This is not great, but really it’s just another day in breach-land, isn’t it?
The popular web hosting company said up to 1.2 million active and inactive Managed WordPress customers had their email address and customer numbers exposed.
GoDaddy customers were also notified that the original WordPress admin password that was set at the time of provision was exposed. If those credentials were still in use, GoDaddy reset the passwords. GoDaddy also reset the passwords for active customers who had their sFTP and database user names and passwords exposed.
The breach of the WordPress credentials is bad, as is the sFTP credentials. Sure, if you are still using the same WordPress password that GoDaddy assigned to you when you started the account, you really need to step up your game.
WordPress is an inviting target, because getting admin access to a WordPress install, or really any other content management system, makes it super easy to lock out the original owner and inject anything you want into the site. Want a place to spread malware in drive-by injections? Nothing like an already existing, and maybe even trusted, WordPress site, eh?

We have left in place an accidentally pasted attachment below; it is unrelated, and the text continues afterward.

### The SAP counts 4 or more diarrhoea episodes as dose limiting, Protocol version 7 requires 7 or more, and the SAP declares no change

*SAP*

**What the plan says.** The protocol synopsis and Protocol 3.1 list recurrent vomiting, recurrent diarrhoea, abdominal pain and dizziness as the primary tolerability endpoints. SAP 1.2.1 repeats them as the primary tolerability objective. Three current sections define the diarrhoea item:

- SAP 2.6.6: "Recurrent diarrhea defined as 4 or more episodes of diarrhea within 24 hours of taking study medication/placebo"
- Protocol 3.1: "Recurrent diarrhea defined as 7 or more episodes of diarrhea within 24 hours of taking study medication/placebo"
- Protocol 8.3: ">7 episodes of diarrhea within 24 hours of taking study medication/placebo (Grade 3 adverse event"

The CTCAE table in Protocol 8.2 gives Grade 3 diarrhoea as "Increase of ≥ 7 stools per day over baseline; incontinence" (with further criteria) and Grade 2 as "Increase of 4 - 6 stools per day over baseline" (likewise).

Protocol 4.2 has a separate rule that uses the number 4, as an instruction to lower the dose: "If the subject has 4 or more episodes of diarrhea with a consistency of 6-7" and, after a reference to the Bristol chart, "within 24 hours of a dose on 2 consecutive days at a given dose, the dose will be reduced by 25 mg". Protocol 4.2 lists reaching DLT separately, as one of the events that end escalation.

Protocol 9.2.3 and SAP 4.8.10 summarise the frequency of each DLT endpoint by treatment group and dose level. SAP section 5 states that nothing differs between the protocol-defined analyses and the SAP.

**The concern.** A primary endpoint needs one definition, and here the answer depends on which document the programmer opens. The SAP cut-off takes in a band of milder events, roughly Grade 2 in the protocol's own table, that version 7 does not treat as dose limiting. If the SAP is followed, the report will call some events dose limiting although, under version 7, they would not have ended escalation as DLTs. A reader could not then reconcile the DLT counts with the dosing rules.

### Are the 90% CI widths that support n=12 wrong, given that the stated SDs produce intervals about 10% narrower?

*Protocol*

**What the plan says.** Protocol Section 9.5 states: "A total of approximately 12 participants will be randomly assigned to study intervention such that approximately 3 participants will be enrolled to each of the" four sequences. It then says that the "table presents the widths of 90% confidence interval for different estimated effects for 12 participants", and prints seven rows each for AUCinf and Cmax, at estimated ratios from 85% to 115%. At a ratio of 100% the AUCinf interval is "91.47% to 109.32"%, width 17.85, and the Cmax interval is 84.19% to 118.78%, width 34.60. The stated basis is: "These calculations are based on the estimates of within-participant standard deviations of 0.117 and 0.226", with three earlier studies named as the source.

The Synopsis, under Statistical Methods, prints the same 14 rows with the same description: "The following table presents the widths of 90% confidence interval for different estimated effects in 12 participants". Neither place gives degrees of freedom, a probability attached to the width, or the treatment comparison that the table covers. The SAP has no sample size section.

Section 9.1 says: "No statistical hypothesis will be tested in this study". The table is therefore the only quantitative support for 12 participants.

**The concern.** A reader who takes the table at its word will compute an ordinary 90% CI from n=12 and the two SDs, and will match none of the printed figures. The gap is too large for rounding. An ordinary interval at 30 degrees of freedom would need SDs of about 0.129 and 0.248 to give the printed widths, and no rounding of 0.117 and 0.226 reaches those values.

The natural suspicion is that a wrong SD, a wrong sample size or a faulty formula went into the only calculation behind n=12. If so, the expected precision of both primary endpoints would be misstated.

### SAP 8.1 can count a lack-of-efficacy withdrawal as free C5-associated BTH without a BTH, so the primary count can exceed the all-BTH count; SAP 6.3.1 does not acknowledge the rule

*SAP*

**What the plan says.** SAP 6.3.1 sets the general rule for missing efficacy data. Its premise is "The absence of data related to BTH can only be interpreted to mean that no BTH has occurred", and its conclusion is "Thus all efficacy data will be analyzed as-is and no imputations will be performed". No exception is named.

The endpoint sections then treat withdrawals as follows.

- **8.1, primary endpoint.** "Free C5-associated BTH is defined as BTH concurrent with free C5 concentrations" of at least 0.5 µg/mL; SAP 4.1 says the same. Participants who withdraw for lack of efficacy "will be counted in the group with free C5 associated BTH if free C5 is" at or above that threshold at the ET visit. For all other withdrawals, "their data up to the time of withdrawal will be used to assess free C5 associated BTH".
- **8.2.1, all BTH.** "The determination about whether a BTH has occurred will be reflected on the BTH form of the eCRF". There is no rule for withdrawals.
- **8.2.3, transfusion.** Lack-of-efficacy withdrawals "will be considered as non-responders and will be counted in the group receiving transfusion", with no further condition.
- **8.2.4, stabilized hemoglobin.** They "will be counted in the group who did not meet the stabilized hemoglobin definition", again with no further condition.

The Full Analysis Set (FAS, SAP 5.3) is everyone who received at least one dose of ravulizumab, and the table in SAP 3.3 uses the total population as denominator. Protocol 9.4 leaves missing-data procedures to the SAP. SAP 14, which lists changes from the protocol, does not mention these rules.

This is why if you want to go crazy and start a blog, by all means, go for it, but stop to learn a thing or two about security first. Consider some of the easiest ways WordPress gets hacked that don’t require a lot of technical knowledge to avoid.
- Don’t use the default “admin” account. Disable it completely.
- Use a plugin that can redirect the login page to something other than the default page.
- Use a two-factor authentication plugin. (Q. for WordPress, why isn’t this part of the core build?)
- Use a quality security plugin like WPBruiser, to lock down other areas of the admin, and to provide information about hack attempts.
- Keep an eye on your site, and the content.
- Keep up with your updates.
- Also, keep an eye on any sFTP accounts for ways to keep those secure. Changing passwords regularly, unique passwords and usernames, etc.
The easiest way to lose a site, and potentially be part of an even much larger problem after that happens, is to allow your WordPress credentials to get compromised. Sadly, if your hosting provider or WP manager has a breach that may still happen, but having some other tools in place is the best way to mitigate that risk.
If you’re going to take part on this vast web that we’ve got going on here beyond social media, make sure you play your part when it comes to staying secure too.